US musician Lucky Brown’s composition PECAN TREES SPEAK TO EACH OTHER was inspired by the summer sounds of the rustling pecan groves of San Marcos, Texas, where he composed his Mesquite Suite [TRLP-9074]. Inspiration for the title was found in the writings of Robin Wall Kimmerer in her book, Braiding Sweetgrass, and in southwest poet Wendy Burk’s book, Tree Talks. Those who care to look and listen deeply, know that the trees are sentient beings and are in a constant and spirited conversation with their kind and the other beings of the forest. Messages delivered in tantalizing silence, like love notes passed in a classroom, are received with heady anticipation through the power of pollen. And underground, in the dark, a living network of messages are conveyed molecularly from one tree to another other through a vast system of mycelia and bacteria. “I’m hurt,” “I am hungry,” “I am dying,” I am alive!,” “I need help,” “I am afraid,” “Thank you…” These messages tell the other members when to be fruitful, when to conserve their energy, and when to defend themselves from attack. Of course, there are likely many other ways the trees talk that we cannot or will not ever hear.
In a similar way, many of us reach upward and outward for a brighter, more prosperous, more peaceful future like branches reaching to the sun. In a similar way, many of us simultaneously root down into the earth through ritual and dance, and grow and build our local and global community bodies one beat at a time. Many of us who are concerned about the loss of more and more corners of our sustaining yet delicate ecological web want to protect our water, our air, and our earth from extractive and exploitative forces. This is our home, and we are all each others’ relatives.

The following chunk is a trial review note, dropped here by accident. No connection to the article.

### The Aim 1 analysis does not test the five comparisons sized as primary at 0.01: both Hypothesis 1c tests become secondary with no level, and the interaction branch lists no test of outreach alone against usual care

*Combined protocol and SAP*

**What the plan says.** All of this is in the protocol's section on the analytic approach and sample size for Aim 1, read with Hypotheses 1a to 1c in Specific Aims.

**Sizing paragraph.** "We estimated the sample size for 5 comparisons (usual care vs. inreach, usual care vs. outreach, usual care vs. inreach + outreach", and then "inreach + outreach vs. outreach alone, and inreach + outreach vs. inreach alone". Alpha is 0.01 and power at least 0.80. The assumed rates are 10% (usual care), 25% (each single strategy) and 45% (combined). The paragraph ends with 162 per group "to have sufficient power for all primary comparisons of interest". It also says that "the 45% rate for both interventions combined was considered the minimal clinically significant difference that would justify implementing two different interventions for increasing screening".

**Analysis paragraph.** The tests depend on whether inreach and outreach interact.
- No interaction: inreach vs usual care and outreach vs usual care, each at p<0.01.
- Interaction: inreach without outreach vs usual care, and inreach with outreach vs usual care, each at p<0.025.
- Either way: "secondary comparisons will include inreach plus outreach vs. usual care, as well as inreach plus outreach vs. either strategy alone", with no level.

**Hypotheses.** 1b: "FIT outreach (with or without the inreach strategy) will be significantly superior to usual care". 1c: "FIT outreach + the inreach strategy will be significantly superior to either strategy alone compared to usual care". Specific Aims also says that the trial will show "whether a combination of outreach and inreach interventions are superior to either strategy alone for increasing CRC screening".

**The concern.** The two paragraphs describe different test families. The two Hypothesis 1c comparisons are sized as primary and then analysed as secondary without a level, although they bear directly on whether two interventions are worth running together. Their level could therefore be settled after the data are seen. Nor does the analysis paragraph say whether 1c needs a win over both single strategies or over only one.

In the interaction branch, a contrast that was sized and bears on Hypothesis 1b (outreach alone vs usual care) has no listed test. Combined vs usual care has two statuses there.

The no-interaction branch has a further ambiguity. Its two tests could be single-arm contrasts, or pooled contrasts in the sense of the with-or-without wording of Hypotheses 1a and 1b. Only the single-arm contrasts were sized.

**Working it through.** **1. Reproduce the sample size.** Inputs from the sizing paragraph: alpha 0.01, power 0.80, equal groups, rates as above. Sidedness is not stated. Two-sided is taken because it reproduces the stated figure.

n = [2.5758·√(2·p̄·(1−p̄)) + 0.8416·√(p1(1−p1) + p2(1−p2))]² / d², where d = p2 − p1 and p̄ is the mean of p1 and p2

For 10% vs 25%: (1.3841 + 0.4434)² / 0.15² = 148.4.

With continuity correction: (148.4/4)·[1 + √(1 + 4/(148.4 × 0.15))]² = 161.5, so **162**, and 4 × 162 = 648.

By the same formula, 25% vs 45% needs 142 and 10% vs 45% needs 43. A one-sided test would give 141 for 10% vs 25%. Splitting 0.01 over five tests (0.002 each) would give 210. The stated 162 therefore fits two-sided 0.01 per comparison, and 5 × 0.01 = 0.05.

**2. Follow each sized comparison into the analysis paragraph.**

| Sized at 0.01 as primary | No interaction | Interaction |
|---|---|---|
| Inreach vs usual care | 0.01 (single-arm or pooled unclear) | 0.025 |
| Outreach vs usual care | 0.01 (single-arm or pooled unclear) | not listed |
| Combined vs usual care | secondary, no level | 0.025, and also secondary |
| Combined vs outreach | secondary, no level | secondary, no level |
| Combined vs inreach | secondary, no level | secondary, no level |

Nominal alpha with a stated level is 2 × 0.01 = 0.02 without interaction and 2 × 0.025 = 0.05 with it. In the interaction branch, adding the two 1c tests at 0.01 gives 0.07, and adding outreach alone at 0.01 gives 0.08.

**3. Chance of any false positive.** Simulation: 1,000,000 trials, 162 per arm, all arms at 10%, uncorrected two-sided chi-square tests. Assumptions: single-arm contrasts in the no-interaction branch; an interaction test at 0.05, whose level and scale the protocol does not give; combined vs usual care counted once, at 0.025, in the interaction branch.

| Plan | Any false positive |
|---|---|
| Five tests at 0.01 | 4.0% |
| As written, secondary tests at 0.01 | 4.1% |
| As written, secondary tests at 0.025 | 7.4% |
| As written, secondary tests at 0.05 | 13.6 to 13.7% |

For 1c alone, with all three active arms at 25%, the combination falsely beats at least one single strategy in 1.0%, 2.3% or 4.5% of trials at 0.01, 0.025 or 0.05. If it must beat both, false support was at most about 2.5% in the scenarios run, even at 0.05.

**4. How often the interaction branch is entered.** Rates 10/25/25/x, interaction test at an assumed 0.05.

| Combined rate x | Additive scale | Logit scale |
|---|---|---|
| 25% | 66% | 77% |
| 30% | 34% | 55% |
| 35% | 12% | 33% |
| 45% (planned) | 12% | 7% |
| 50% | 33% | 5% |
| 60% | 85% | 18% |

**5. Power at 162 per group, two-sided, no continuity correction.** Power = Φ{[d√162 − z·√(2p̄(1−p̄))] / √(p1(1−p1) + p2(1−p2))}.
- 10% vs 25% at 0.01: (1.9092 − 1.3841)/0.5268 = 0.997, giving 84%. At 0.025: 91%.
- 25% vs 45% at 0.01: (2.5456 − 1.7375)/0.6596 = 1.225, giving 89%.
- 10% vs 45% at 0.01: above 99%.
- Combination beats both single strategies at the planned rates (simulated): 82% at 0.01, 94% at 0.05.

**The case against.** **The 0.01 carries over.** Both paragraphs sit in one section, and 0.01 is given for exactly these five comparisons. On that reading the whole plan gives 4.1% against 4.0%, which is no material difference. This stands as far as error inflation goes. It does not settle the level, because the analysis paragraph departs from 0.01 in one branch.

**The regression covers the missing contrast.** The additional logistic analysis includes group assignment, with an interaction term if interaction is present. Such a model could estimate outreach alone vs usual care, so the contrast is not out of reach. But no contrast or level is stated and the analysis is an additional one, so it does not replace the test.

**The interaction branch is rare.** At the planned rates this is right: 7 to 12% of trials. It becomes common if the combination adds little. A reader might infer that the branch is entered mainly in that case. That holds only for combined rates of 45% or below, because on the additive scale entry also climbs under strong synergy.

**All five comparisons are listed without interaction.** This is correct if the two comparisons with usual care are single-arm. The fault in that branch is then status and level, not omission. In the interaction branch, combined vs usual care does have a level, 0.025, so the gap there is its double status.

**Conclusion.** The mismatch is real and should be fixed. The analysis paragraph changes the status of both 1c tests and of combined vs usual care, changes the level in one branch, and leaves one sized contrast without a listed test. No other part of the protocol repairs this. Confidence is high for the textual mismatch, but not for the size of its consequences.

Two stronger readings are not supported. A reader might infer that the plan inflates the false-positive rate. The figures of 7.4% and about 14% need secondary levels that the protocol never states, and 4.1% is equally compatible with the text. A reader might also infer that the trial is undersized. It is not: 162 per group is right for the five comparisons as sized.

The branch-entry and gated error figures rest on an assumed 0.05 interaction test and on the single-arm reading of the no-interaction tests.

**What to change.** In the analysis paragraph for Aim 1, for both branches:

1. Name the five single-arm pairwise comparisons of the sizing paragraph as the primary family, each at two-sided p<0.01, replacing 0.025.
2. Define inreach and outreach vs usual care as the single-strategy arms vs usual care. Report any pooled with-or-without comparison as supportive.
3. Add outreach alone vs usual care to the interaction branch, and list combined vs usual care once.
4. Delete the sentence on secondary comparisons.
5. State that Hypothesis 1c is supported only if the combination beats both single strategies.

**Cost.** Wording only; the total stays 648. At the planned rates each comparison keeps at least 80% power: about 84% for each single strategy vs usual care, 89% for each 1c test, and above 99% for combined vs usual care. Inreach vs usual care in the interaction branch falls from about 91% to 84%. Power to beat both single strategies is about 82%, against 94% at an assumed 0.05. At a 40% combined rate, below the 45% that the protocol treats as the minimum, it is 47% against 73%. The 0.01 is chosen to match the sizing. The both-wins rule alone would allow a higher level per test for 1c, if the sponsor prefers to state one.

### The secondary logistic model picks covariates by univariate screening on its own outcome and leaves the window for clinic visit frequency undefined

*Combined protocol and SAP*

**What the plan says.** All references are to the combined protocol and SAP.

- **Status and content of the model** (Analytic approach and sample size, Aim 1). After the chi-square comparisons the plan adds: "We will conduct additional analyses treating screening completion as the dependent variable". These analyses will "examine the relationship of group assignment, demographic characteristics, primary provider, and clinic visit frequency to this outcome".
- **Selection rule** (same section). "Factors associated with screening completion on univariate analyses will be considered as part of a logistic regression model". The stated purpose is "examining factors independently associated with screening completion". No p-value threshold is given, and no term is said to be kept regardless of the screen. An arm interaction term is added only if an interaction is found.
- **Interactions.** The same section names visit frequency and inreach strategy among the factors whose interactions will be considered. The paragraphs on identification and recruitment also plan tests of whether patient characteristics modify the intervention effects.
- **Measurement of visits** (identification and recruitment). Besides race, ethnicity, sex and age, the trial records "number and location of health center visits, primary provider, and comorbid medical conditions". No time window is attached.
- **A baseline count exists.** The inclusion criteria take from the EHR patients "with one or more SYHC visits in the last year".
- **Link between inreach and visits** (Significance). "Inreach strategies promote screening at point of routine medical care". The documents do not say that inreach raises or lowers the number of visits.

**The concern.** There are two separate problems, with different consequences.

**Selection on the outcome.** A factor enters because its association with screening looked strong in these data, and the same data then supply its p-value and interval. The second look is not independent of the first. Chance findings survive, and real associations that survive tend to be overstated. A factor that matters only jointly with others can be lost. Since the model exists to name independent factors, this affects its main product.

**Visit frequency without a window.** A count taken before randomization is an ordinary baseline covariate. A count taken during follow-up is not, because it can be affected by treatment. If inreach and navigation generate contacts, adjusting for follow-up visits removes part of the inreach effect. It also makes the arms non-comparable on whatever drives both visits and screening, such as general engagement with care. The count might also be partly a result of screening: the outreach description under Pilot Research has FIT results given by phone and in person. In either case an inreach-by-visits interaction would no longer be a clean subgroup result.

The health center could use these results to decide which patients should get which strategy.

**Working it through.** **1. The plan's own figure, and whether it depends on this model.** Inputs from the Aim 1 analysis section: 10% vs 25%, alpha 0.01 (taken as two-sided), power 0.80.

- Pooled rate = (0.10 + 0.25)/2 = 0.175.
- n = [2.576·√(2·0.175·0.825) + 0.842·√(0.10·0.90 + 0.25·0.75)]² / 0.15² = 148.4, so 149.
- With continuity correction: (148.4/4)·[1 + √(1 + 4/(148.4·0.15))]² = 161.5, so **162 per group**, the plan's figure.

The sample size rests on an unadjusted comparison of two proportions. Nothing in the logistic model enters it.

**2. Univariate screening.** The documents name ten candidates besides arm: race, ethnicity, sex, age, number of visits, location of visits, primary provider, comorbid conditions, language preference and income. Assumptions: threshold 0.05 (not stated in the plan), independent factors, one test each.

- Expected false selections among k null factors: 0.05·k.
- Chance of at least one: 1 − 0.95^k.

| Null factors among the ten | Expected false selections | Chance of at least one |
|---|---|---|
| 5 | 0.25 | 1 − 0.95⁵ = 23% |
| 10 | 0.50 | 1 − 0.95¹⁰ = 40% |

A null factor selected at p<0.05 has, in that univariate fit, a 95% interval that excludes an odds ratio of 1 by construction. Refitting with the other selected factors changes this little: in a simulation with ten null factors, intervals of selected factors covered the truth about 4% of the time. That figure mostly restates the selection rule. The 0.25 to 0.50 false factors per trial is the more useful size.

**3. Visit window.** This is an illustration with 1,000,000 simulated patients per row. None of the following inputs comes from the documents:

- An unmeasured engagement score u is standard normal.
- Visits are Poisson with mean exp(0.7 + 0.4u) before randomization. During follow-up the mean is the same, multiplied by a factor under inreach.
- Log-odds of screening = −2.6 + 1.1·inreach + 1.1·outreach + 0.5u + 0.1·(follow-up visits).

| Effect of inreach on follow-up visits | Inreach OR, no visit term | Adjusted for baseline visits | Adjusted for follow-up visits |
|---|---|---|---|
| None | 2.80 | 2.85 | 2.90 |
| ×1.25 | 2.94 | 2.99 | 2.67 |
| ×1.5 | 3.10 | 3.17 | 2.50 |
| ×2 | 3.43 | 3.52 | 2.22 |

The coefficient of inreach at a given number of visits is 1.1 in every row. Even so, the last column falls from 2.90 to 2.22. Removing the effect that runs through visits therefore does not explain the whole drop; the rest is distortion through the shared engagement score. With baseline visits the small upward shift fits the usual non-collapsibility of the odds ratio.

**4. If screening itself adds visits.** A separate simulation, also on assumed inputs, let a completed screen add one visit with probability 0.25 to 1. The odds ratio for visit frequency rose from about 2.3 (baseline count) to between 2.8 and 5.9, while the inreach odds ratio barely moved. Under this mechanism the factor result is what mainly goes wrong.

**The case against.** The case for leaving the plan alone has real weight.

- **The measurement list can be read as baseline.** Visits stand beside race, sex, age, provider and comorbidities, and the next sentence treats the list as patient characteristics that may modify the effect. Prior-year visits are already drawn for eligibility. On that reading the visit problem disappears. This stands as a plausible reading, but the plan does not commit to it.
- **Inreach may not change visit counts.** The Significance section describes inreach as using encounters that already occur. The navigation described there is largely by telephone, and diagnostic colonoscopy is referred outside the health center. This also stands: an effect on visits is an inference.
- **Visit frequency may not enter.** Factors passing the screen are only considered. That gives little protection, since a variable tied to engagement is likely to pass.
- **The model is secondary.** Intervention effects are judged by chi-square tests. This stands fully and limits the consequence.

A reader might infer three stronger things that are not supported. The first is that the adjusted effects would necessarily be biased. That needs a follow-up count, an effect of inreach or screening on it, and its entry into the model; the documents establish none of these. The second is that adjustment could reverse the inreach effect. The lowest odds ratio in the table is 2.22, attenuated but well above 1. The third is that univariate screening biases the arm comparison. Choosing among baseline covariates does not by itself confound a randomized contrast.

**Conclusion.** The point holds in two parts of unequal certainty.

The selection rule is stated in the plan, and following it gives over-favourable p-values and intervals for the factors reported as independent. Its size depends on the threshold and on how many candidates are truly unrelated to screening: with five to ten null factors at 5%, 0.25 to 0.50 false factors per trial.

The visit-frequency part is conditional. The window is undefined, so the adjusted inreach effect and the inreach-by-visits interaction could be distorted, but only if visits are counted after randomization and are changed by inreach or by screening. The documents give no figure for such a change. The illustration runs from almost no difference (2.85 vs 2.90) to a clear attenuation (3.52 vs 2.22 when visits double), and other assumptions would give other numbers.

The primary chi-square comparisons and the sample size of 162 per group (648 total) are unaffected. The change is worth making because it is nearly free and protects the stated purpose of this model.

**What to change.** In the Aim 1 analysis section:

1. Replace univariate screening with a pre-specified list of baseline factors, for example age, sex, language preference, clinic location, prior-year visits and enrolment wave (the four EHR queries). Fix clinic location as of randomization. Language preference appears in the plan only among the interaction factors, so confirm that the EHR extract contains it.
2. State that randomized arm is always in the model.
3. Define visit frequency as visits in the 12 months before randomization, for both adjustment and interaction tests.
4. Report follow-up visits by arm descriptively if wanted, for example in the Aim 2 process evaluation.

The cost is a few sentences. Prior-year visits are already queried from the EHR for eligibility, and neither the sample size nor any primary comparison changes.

Furthermore, we yearn to use our gifts and our power and our life force to further the cause of the small, the tiny, the quiet, the low, and all the beings on and under the earth. We deliver these messages daily and passionately in so many ways, more and more so along the mysterious networks of the world wide web. And at times, when we have more to say, when words do not suffice, we deliver these messages with our music. Our sonic, musical, vibrational, tone messages are being sent to you right now! Our cries, our tears of sorrow and joy, our love of this planet and our love for it’s inhabitants, at once committed to the message of PECAN TREES…”
Seattle USA’s S.G.’s, along with The Longhorns of Mesquite Suite renown, proudly feature with this release, Seattle saxophonist and composer Kate Olson on soprano sax and solo. The shorter, edited version on Side B is showcases just Kate’s solo, while Side A features Marc Hager (keys) and Colin Higgins (guitar) in addition. Recorded by Lucky to 4-track cassette at Bob Heinemann’s Bomb Shelter studio just like the Mesquite Beat/Justice [TR-1040] single, and then transferred, overdubbed and mixed by Lucky and Jason Gray at Blue Mallard Studio, this deluxe 10-inch ’found acetate’ project, the final chapter of the Tramp Tapes imprint series, represents another beloved Brown & Gray production. As a very special bonus, this release includes the brutal rehearsal version for “’Bout To Blow,” recorded on Ollie Klomp’s world-famous Magik Carpet (the entire Mystery Road [TR-9044] album was recorded there), and on the flip, you’ll find a living, breathing rough-funk jam in its entirety, “Scavenge Patch Blues,” recorded at the Scavenge Patch as a band warm-up for the Mesquite Suite session.
With this, our humble offering, we send our aspiration to exist in harmony with all the inhabitants of this planet, we are singing, we are playing, we are harmonizing, we are becoming attuned to each other and to the healing vibrations of the universe. PECAN TREES SPEAK TO EACH OTHER…are you listening?